Thursday, June 16, 2016

Soap Making Adventures Part 1

You know how stuff that you were exposed to as a kid make you who you are really influence your life?

Well, the funny is thing is that I read a lot as a kid. And my favourite books in the whole world were the Little House books. Grandma had a set of nearly all the books and my favourite was the first one, "Little House in the Big Woods".

What I wanted tod o more than anything was to bake my own bread, grow my own food, make my own sugar, sew my own clothes, make my own soap, etc. etc. This continued, ebbing rather than abating even in adulthood. Even now, I love wearing sunbonnets and prairie dresses more than jeans and t-shirts. Sorry, world!

When I was about twelve, my mother bought me a copy of this book (the Australian version), which was basically a guide to the living the "Little House" life!

The moment that 100% lye "drain cleaner" became available in my country at Ace Hardware, I jumped right in.

The first attempts involved using meat scraps from the kitchen, rendering them to make into lard or tallow, then into soap.

Purified tallow

Experimenting with stove-top hot-process soap

Lamb tallow soap
Then, I made a lavendar essential oil-scented oat scrub (using a brie cheese container as the mold!)

From my FB post:

Not raw, but I remember a discussion on using fat trimmings from soup and broth for frying. Since the price of food is going up, we can save leftover deep-frying oil to make household cleaning soap, and also trimmings from meat to make animal fat soaps. The thing is, the trimmings must be rendered on their own so that no salt contaminates the fat.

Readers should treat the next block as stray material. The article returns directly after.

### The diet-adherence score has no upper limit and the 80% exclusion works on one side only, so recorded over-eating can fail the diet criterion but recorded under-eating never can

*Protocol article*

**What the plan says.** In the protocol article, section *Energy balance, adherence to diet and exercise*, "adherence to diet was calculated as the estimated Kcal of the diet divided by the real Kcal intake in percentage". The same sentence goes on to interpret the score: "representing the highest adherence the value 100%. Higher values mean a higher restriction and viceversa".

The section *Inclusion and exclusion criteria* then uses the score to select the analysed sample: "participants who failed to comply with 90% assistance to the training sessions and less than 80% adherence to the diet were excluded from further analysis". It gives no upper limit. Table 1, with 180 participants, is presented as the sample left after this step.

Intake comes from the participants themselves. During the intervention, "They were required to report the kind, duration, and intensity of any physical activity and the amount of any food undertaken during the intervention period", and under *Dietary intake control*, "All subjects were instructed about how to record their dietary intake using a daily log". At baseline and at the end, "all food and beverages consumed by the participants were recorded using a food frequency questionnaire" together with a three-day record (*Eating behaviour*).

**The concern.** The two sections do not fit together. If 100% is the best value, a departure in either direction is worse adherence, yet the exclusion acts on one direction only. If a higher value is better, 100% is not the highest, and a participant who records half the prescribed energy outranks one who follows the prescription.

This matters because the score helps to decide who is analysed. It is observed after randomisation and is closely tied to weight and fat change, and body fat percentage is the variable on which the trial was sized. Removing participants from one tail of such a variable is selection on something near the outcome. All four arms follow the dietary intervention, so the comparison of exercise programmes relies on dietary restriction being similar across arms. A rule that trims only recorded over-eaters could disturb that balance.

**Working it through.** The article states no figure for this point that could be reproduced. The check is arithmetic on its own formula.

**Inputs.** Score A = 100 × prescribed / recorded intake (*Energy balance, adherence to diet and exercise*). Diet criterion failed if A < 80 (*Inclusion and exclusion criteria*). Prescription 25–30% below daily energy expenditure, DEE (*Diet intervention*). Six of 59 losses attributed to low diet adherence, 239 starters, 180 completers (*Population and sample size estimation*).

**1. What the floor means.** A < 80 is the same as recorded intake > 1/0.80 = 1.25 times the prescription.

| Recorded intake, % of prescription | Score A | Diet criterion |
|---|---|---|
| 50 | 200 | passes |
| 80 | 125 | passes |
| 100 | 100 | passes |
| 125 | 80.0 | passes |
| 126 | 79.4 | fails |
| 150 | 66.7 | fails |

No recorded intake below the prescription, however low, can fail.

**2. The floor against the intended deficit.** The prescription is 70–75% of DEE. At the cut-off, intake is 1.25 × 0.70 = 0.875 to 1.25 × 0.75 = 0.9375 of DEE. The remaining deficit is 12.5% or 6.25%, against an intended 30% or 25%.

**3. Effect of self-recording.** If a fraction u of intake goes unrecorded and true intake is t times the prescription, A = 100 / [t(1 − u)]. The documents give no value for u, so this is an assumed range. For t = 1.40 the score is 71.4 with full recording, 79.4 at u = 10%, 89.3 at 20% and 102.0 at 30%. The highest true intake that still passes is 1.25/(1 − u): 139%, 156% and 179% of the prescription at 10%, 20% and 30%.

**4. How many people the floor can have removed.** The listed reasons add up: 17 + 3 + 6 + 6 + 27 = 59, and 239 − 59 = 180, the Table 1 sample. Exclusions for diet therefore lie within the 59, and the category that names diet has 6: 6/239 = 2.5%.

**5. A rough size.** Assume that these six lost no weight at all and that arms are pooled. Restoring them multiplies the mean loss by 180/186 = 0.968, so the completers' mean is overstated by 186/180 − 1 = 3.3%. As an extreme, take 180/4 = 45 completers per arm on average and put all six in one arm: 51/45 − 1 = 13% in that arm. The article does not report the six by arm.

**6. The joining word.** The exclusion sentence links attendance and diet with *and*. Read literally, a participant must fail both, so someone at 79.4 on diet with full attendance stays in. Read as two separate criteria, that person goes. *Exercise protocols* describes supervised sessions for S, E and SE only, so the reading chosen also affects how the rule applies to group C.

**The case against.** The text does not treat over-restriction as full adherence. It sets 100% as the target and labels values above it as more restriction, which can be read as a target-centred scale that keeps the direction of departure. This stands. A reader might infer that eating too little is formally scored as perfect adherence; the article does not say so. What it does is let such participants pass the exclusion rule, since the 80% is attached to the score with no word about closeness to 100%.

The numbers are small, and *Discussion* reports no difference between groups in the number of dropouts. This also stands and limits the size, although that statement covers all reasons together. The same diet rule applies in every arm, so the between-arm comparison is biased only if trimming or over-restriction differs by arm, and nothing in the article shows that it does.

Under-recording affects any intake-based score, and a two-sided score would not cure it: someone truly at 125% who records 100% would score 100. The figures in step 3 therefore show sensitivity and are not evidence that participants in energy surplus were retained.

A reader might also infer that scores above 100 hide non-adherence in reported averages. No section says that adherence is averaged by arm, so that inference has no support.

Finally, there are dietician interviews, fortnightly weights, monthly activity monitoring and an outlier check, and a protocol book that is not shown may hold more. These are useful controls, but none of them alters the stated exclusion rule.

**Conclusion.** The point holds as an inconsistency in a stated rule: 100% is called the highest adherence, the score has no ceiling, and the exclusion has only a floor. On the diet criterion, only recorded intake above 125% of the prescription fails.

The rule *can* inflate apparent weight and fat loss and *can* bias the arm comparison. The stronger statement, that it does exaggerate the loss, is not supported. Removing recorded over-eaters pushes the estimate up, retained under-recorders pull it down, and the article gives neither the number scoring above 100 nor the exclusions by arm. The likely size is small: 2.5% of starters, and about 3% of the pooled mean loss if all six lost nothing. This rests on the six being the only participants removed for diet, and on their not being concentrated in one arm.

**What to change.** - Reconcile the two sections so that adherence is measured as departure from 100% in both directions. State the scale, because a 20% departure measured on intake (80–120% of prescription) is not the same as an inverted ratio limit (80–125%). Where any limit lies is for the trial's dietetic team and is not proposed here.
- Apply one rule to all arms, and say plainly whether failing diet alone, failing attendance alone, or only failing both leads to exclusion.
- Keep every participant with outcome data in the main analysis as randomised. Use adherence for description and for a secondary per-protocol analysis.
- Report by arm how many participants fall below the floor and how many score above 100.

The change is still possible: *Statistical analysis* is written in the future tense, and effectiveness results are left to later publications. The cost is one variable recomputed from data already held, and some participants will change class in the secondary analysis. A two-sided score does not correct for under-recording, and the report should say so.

I just want to share my experiment (slightly weird ;) )
Picture 1 - 50 grams of mutton fat (beef/lamb/mutton) trimmed from steaks, rendered and clarified. This kind of fat is tallow and produces the hardest, firmest soap. Lard is also traditionally use in soapmaking. I have tried lard, chicken fat and tallow, but chicken fat is produces a much softer soap. I prefer to use waste products like this to start out rather than splurge on expensive organic vegetable oils (save $$$).
Picture 2 - You can buy ROOTO 100% lye drain cleaning crystals from most ACE hardwares. That is the sodium hydroxide for soap making. Then, use a soap calculator online to measure precisely (down to the gram) how much lye and water you need based on the soap. The solution is super caustic so you'll need rubber gloves besides other precautions.
Anything you use for soapmaking can only be used for soapmaking (don't use for food prep).
Now, the vegetarian soap making classes will teach you that the best method is cold-process, but that requires an immersion blender (around RM200!). The other option is hot-process, but that requires a slow cooker/crock pot AND an immersion blender (ca-ching, ca-ching).
I just use an OLD stainless steel saucepan and a spoon to stir and cook the soap over low heat, adding water until the mixture comes together. This takes quite a while, however, and since I didn't know what I was doing at first because there were NO instructions online it was super frustrating. Also I had to control the heat, because once it started boiling and splattering that got quite dangerous (and burned some holes on the stovetop).
Also, I've found the most affordable essential oils to be from "Soap Artisan" (they have several branches ie. in 1Utama). I spent RM20 to get Lavender essential oil.
Picture 3 - my final "recycled materials", earth-friendly soap below. Yes, it's not vegetarian or made through the superior cold-proess method but it's the good old-fashioned way people used to make soap (like on Little House On The Prairie).
Conclusion: My family is very scared to use my soap. I have made laundry soap, facial scrub soap and hand washing soap all from various animal fats, but they "gili". Sigh. It bubbles and foams and cleans just like store-bought soap though.

IKEA sillicone cupcake molds were my first

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